The spectacle is of the working of the political fate of human beings: the veiled logic which requires from political men actions which are the function of what they represent -- and to a lesser extent of what they are -- in circumstances which they cannot ever have wholly foreseen.
The movement of this logic, toward the mutual destruction of Dag Hammarskjold and of Patrice Lumumba, is the movement of Murderous Angels. The angels are the great and noble abstractions represented by the protagonists: Peace in the case of Hammarskjold, Freedom in the case of Lumumba. That the idea of Freedom can be murderous is obvious.... To connect Peace with murder seems ... shocking, yet the reality of the connection can be demonstrated.
-- Conor Cruise O'Brien, former representative
of the U.N. Secretary-General to Katanga, in
the preface to his 1968 play Murderous Angels.(2)
Since its founding, the United Nations has sought to defuse tensions between member states that have threatened international peace and security. In the past five years, however, the U.N. Security Council has increasingly authorized intervention in civil conflicts including those in Angola, Bosnia and Croatia, Cambodia, El Salvador, Mozambique, Somalia and Western Sahara. U.N. operations in Cambodia and the Balkans are reported to be the largest such operations since the United Nations' 1960 intervention in the former Belgian Congo (now Zaire). A measure of this growing interventionist role in civil conflicts has been the price tag: Such U.N. operations cost member states a mere $200 million in 1987, but close to $3 billion by 1992.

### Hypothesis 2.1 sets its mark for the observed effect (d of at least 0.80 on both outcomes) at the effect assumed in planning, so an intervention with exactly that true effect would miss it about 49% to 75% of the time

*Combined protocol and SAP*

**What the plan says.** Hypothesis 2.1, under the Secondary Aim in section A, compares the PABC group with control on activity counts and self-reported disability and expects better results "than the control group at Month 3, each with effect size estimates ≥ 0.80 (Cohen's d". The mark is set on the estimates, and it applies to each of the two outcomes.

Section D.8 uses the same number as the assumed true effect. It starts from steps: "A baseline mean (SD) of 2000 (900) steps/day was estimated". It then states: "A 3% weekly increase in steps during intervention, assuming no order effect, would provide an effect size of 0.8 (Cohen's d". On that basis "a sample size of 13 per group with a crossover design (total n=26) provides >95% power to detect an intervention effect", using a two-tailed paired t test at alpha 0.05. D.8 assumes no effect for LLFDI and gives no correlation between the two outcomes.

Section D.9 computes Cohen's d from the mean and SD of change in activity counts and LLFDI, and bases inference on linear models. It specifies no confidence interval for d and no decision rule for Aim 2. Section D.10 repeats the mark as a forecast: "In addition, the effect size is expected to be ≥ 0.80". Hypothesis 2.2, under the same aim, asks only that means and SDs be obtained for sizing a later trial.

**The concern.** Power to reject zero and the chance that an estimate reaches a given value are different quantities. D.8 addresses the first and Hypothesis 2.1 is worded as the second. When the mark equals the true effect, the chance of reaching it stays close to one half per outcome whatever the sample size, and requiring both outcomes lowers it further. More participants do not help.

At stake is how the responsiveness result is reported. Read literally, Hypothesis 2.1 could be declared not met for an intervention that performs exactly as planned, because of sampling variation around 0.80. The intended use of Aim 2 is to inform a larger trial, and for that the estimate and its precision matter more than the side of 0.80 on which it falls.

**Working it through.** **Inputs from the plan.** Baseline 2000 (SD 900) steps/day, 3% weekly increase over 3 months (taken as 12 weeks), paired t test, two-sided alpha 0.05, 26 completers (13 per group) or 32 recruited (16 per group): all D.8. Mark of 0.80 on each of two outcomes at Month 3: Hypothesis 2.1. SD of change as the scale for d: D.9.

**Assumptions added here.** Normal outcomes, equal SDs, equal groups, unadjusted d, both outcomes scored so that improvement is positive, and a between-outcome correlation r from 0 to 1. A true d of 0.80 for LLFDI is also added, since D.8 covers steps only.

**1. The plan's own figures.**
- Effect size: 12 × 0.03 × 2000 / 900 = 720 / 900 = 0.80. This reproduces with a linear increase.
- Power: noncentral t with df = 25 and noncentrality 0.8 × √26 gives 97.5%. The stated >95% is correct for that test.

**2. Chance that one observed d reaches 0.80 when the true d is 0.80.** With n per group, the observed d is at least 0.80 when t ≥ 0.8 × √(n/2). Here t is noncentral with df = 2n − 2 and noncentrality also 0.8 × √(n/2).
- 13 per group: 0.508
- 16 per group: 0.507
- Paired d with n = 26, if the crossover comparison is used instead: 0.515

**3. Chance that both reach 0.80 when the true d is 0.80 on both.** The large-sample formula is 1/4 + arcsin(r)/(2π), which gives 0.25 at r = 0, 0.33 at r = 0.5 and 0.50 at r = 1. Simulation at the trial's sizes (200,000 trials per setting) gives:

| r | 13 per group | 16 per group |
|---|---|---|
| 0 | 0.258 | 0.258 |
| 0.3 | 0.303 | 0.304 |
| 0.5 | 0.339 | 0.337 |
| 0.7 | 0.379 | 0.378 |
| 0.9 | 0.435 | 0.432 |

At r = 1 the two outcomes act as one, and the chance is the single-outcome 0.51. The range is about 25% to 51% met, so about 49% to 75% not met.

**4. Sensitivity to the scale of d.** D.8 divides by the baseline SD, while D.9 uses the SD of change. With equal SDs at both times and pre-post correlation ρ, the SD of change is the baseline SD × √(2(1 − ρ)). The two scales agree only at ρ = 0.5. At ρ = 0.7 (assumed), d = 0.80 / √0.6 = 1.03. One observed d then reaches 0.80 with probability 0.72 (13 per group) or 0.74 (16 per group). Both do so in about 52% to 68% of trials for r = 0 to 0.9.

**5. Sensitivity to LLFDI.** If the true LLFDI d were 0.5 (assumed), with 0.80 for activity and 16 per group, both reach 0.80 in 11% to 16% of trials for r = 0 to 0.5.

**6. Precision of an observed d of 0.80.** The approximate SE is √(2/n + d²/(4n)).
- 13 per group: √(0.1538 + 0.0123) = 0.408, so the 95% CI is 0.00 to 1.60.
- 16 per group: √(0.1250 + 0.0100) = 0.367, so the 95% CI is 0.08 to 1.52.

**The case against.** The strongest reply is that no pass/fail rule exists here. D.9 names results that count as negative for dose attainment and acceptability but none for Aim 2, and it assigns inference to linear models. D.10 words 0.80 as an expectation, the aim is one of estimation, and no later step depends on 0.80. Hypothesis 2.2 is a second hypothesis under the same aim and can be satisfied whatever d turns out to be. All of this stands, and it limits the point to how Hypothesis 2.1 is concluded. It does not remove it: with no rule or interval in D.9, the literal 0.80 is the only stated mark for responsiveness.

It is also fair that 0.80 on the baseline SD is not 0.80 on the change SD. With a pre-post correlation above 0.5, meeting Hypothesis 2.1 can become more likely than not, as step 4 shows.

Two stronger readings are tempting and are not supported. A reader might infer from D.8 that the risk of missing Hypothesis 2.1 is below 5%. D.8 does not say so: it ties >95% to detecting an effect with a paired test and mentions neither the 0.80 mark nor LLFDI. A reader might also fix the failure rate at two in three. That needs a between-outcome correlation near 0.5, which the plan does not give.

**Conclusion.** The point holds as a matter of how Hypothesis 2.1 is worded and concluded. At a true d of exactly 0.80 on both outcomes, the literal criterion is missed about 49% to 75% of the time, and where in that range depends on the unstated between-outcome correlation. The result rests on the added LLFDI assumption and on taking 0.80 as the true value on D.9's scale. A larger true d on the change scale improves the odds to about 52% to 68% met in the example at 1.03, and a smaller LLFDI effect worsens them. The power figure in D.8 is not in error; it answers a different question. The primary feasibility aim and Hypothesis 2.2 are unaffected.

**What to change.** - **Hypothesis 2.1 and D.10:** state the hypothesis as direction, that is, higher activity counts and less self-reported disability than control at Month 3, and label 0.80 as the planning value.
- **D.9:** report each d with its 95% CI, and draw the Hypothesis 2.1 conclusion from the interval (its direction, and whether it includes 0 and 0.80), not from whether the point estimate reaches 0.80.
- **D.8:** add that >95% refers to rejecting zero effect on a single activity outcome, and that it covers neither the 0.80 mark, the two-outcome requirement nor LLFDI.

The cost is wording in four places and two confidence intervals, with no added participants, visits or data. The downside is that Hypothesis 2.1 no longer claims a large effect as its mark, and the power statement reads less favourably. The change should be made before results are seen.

U.N. members have increasingly supported intervention in civil conflicts for humanitarian reasons -- to assist famine victims and halt widespread violence against civilians -- as well as to forestall wider regional strife and to monitor democratic elections aimed at restoring peace. While the United Nations has been reluctant to become too deeply involved in these complex local conflicts, the mounting human toll from inter-ethnic and sectarian violence has multiplied demands for U.N. action. The central dilemma of such intervention, however, lies in the risk that the United Nations itself may become a player in the local conflict, sacrificing its ostensible role as a nonpartisan mediator. The neutrality and impartiality of a U.N. intervention has been challenged, fairly or not, as far back as the 1960 Congo crisis and as recently as its current interventions in Angola, Bosnia, Cambodia and Somalia.
Indeed the 1960 United Nations Operation in the Congo (UNOC) presents a classic example of the risks of U.N. crisis intervention and attempted mediation in a civil conflict. UNOC looms large in U.N. institutional memory because, until recently, it was the largest U.N. peacekeeping operation ever, involving over 20,000 troops and logistical support from 30 countries;(3) it marked one of the first U.N. attempts to intervene in a civil conflict, albeit one involving many external powers, and set major precedents for future interventions; it further polarized already acute East-West tensions and paralyzed U.N. decision-making for years afterward; it served as an unconscious midwife to the arrival of the Cold War in Africa; and it inadvertently aborted the Congo's transition from colonial to democratic rule.
In analyzing the U.N. intervention in the Congo, this paper focuses on a pivotal man, a pivotal period and a pivotal decision. While most studies of the Congo crisis concentrate on Dag Hammarskjold -- the charismatic U.N. Secretary-General who directed the overall intervention in the Congo until his death in a suspicious 1961 plane crash(4) -- this study focuses on Andrew W. Cordier, who worked for the United Nations from its inception in 1946 until 1961, and later went on to a distinguished career at Columbia University. As Hammarskjold's executive assistant …